The Journey of Joy: Global Shard #67 After-Action Report

PongolynPongolyn ✭✭✭

The Journey of Joy (original post: 14-APR-2017)

Freude heißt die starke Feder

In der ewigen Natur.

Freude, Freude treibt die Räder

In der Großen Weltenuhr.

Friedrich Schiller, “An de Freude” (“To Joy”)

Chapter 1: Flight From Hawaii

#67 spawned at 2 PM on 3/10 at Kahu O Ka Wai Ola O Hilo.

Joy -- Shard #67 -- was born in the parking lot of the Hilo Judiciary Complex on the Big Island of Hawaii. Kahu O Ka Wai Ola O Hilo is an abstract statue of two hands, facing east; it guards the waters of Wailoa River. It guarded Joy through the first checkpoint of her life before her first jump.

By the time Joy was born, we had already made plans for @ajmama, @lost1, @Noobischactz and @TheDarthOtter from Oahu to join the Big Island team of @Carnage808 (who came out of retirement for shards), @catdog215, @sobernesian and others. Serendipitously, they were also joined by a San Francisco agent who was on vacation. These extra agents from off island proved vital.

The Resistance on Big Island outnumbers the Enlightened. As the first jump window approached, they descended upon Joy, outnumbering us by a fair margin. Just before the jump window, they began linking portals in Hilo to Mauna Loa, indicating an intention to move her to the mountaintop telescope where we would have no chance of recovery. Luck intervened when the shard was linked not just to the telescope, but also to a nearby church. This link, probably accidental, proved to be a turning point.

#67 jumped 2.7 km at 10 PM on 3/10 to Kinoole Baptist Church.

You make one mistake in the shard game, and you’re likely to pay for it. The Resistance made that mistake when they failed to move Joy to their preferred destination the first time.

Joy remained at Kinoole Baptist Church for two checkpoints while every available agent was called up to block the shard from moving to Mauna Kea. We started by turning the entire neighborhood green. We followed up by driving across the island, throwing the hardest blockers we could, defending with links terminated by lava pools. We hoped the spirit of the island would be with us.

At the last minute, we considered the possibility that they might try to move Joy instead to a macadamia nut facility that was closed. Most of our Hawaii agents had gone to bed, but Carnage stayed up and threw a last minute blocker to prevent the move east. We did not anticipate a link to California. However, the church portal was loaded up with VRLA and SBUL and we believe that the mainland was their intended destination -- a move that was prevented by our last minute link.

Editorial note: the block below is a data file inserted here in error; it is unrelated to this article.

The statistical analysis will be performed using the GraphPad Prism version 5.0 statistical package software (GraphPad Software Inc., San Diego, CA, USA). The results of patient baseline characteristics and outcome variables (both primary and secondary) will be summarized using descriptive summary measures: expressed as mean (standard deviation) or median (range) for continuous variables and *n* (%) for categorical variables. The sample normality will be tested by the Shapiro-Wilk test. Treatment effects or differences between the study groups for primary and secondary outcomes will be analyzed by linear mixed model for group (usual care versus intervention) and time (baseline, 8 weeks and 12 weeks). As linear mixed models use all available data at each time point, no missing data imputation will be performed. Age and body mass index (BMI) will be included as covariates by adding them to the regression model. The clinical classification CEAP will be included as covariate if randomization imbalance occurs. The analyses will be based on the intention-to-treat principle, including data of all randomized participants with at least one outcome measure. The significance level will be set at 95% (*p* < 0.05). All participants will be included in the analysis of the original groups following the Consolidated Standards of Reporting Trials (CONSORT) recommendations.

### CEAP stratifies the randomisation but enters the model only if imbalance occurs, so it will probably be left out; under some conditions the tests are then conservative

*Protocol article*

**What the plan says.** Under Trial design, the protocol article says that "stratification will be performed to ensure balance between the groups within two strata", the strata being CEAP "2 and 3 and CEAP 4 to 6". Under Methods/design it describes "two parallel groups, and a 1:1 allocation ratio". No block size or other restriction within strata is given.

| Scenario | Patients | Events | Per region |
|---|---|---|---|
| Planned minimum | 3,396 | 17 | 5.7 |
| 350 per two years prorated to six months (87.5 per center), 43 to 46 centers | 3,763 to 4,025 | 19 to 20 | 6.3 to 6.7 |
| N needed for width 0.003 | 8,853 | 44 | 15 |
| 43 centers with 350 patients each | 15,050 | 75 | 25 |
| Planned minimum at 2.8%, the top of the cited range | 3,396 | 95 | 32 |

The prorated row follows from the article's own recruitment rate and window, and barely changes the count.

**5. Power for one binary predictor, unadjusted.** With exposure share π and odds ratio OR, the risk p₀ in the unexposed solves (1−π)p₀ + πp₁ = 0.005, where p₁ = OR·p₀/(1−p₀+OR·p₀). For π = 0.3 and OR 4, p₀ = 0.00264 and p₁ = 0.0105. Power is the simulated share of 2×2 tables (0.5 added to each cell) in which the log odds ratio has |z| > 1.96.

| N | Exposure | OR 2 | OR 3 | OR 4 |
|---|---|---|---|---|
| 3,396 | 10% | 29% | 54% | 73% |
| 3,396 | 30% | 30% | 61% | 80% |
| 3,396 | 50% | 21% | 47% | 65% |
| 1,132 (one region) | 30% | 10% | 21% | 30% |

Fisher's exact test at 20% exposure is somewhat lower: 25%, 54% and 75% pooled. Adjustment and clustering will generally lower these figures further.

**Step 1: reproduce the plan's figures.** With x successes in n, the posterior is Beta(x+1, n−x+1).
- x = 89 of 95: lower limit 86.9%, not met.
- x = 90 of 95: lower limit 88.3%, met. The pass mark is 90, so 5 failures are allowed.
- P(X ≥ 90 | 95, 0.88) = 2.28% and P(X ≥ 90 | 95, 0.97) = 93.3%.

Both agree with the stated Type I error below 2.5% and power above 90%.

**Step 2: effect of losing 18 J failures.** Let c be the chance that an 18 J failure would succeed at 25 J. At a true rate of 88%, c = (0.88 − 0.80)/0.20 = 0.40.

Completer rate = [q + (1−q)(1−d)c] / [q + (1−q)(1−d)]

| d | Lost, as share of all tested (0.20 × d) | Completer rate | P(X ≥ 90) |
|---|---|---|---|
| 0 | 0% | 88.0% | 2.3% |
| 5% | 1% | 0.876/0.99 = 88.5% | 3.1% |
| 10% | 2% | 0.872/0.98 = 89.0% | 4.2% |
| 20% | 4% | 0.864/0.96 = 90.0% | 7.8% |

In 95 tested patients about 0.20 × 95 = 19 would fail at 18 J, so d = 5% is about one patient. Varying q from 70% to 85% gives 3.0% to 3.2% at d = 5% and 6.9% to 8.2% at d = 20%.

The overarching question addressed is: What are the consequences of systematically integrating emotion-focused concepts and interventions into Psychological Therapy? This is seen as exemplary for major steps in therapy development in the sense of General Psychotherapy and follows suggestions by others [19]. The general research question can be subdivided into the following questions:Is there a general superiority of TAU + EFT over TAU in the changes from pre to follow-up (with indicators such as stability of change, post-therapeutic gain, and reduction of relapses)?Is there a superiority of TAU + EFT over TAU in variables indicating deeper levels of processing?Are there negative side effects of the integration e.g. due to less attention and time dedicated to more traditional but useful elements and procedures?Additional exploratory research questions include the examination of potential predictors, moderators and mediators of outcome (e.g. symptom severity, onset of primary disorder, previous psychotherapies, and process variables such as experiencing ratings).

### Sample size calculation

By the morning of 3/11, we had a team assembled to move Joy under our control. A direct move to the mainland was blocked until later in the day, but our Big Island and Oahu agents teamed up to move the shard to Kea’au Beach.

This beach exists because the Shipman family is legally required to provide access to the shore; their estate is just to the west of the beach. It’s readily visible on satellite. They are not, however, required to provide convenient shore access. The beach is a short distance but a meaningful hike away.

Once the shard was on the beach, our plans to move it to the mainland would be clear. It needed to spend no more than five hours there.

#67 jumped 10.8 km at 1 PM on 3/11 to Kea'au Beach Ha'ena Beach Nene Preserve.

We explored a number of options on the West Coast during Joy’s brief beach sojourn. Our preference was a direct jump up to the Olympic Peninsula. Unfortunately, Resistance coastal defense had been dogged throughout the week and late blockers prevented the direct shot into scoring range. We went with our backup, Point Arena Lighthouse.

#67 jumped 3680.5 km at 6 PM on 3/11 to Original Lens For Point Arena Lighthouse.

Previous Magnus shards had visited several of the canonical West Coast portal types: a Little Free Library, a Post Office in a ghost town, and the obligatory military installation. None had visited a lighthouse. Point Arena Lighthouse is over a hundred years old and 115 feet tall. We had some degree of confidence that Joy would not get lost on her way there.

And of course lighthouses are important to us; moving Joy to Point Arena wasn’t a calamity by any means. The grounds of the lighthouse close at 4 PM, so Joy would be safe overnight, calmly hopping from portal to portal within the gatesl. It would have been nice to extract her from the lighthouse at the very next jump, but unfortunately, a 30 meter link with both ends inside locked gates was blocking the shard’s early extraction.

#67 jumped 0.1 km at 11 PM on 3/11 to Point Arena Lighthouse and Museum.

#67 jumped 0.0 km at 5 AM on 3/12 to James Bird Memorial.

The Northern California team was ecstatic to get a chance to interact with shards. Point Arena Lighthouse opens at 10 AM, exactly the time of the next jump. We couldn’t count on getting in on time, but agents made the winding, 4 hour drive from the Bay Area just in case the gates opened early. In another part of the state, for the second time in less than two weeks, we sent people to the small, Sierra Nevada town of Downieville, where bad cell signal and a long drive made for a good place to land a shard for a few hours.

Being prepared paid off. One of the Point Arena agents negotiated early entry into the facility, some fifteen minutes before jump time. There weren’t many blockers; we made the decision to gamble, and the word to clear went out across the wires. A few minutes later, a link went up and Joy jumped to Downieville, where she was welcomed by a relative army of agents.